330.01 Federal Criminal Law

This course examines the role of the federal government in the criminal justice system, focusing on significant federal offenses criminalizing fraud, public corruption, drugs, money laundering, racketeering, firearms, and terrorism. We will also consider prosecutorial discretion, plea bargaining, and sentencing in the federal system. The objective of this course is to master doctrine and to learn how to debate federal criminal law's merits and proper limits. Public policy, theory, critical thinking, writing, and oral advocacy will be emphasized.

Federal criminal law is recommended either for second- or third-year students. It is especially helpful for students who will have a federal judicial clerkship, and those who anticipate a career in litigation. There are no prerequisites.

Each student will participate in two mock appellate cases, once as a judge and once as an advocate. The course grade will be based on class participation, the mock cases, and a take-home examination, allocated as follows:

Points/Approximate percentage of final grade

  • 25 argument #1 28%
  • 25 argument #2 28%
  • 30 take-home exam 33.3%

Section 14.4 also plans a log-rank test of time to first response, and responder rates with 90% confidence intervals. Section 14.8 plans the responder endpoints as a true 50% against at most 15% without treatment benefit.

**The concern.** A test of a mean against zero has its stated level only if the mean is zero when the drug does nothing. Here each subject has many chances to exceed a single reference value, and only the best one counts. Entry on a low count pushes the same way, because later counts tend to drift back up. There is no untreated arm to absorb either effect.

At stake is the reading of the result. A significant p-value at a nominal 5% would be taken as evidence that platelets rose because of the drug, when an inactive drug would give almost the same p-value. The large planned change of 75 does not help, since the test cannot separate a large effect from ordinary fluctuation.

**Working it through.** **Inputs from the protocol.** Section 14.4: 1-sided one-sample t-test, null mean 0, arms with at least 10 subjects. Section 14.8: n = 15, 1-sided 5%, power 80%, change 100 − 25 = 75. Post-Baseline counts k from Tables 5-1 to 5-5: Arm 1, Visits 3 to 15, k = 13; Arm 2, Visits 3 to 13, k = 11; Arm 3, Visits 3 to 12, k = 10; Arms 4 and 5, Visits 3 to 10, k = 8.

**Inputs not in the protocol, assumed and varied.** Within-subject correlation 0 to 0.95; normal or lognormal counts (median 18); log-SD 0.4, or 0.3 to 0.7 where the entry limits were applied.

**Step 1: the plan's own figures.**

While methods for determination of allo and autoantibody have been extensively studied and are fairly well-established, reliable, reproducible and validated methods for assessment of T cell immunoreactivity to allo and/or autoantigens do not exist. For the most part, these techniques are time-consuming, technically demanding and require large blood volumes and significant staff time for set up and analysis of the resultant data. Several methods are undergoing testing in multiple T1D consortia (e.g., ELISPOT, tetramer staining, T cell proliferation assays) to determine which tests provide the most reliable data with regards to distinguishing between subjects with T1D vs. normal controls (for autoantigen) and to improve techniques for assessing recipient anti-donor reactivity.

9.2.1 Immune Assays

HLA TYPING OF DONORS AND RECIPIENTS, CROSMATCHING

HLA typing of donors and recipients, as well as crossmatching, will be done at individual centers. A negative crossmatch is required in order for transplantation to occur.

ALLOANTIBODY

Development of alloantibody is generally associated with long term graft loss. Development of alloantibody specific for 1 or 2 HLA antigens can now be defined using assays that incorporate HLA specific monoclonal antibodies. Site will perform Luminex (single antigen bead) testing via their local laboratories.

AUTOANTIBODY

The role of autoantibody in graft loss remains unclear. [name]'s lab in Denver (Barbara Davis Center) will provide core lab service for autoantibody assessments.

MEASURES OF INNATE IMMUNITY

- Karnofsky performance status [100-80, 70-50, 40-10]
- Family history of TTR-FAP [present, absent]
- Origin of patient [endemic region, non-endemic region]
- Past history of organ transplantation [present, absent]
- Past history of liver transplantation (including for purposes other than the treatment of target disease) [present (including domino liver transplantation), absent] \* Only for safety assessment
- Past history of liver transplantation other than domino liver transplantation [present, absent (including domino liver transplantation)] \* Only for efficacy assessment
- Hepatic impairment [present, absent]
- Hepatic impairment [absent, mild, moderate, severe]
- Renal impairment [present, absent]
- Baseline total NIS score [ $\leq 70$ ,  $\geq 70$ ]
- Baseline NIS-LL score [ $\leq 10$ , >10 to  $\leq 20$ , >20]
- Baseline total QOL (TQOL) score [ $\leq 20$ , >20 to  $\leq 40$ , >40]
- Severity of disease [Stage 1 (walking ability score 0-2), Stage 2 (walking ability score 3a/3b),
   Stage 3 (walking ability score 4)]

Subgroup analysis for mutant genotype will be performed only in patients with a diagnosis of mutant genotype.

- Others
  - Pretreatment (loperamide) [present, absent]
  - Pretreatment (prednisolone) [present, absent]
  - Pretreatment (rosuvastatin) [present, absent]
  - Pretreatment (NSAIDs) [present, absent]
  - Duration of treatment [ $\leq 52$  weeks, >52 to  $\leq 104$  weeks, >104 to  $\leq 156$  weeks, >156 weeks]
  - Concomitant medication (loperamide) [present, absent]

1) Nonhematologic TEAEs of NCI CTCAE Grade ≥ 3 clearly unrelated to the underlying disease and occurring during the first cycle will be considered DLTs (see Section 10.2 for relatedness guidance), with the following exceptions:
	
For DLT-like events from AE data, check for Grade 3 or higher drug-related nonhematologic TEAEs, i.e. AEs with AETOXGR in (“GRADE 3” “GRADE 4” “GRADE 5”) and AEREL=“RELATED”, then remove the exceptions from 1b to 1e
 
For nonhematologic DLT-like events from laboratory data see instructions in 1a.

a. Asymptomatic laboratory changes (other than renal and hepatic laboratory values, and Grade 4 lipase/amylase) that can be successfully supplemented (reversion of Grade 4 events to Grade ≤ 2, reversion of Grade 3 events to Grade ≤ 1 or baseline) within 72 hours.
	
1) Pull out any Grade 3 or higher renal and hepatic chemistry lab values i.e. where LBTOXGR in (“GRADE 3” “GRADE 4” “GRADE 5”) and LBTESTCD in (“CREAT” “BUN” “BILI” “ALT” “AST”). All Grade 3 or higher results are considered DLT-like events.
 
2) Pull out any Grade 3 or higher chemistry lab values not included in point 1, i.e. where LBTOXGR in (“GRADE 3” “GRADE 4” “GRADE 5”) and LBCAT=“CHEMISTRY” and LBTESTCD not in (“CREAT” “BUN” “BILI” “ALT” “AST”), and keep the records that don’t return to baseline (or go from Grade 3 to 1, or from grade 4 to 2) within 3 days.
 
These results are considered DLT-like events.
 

• 10 class participation 11%

The maximum for each argument is 25 points, allocated as follows:


  • 15 points: written summary of argument
  • 10 points: for the oral presentation (substance and style)


  • 5 points: written questions
  • 10 points: written preliminary disposition
  • 5 points: writing (questions and summary disposition)
  • 5 points: oral questions & final explanation of the decision at the close of the arguments

Spring 2021

Course Number Course Credits Evaluation Method Instructor
Course Credits
Take-home examination
Oral presentation
Practical exercises
In-class exercise
Class participation
Sara Sun Beale
Sakai site: https://sakai.duke.edu/portal/site/LAW.330.01.Sp21
Email list: LAW.330.01.Sp21@sakai.duke.edu
Degree Requirements
Course Requirements - JD
Course Requirements - LLM
Course Requirements - Public Interest
Course Areas of Practice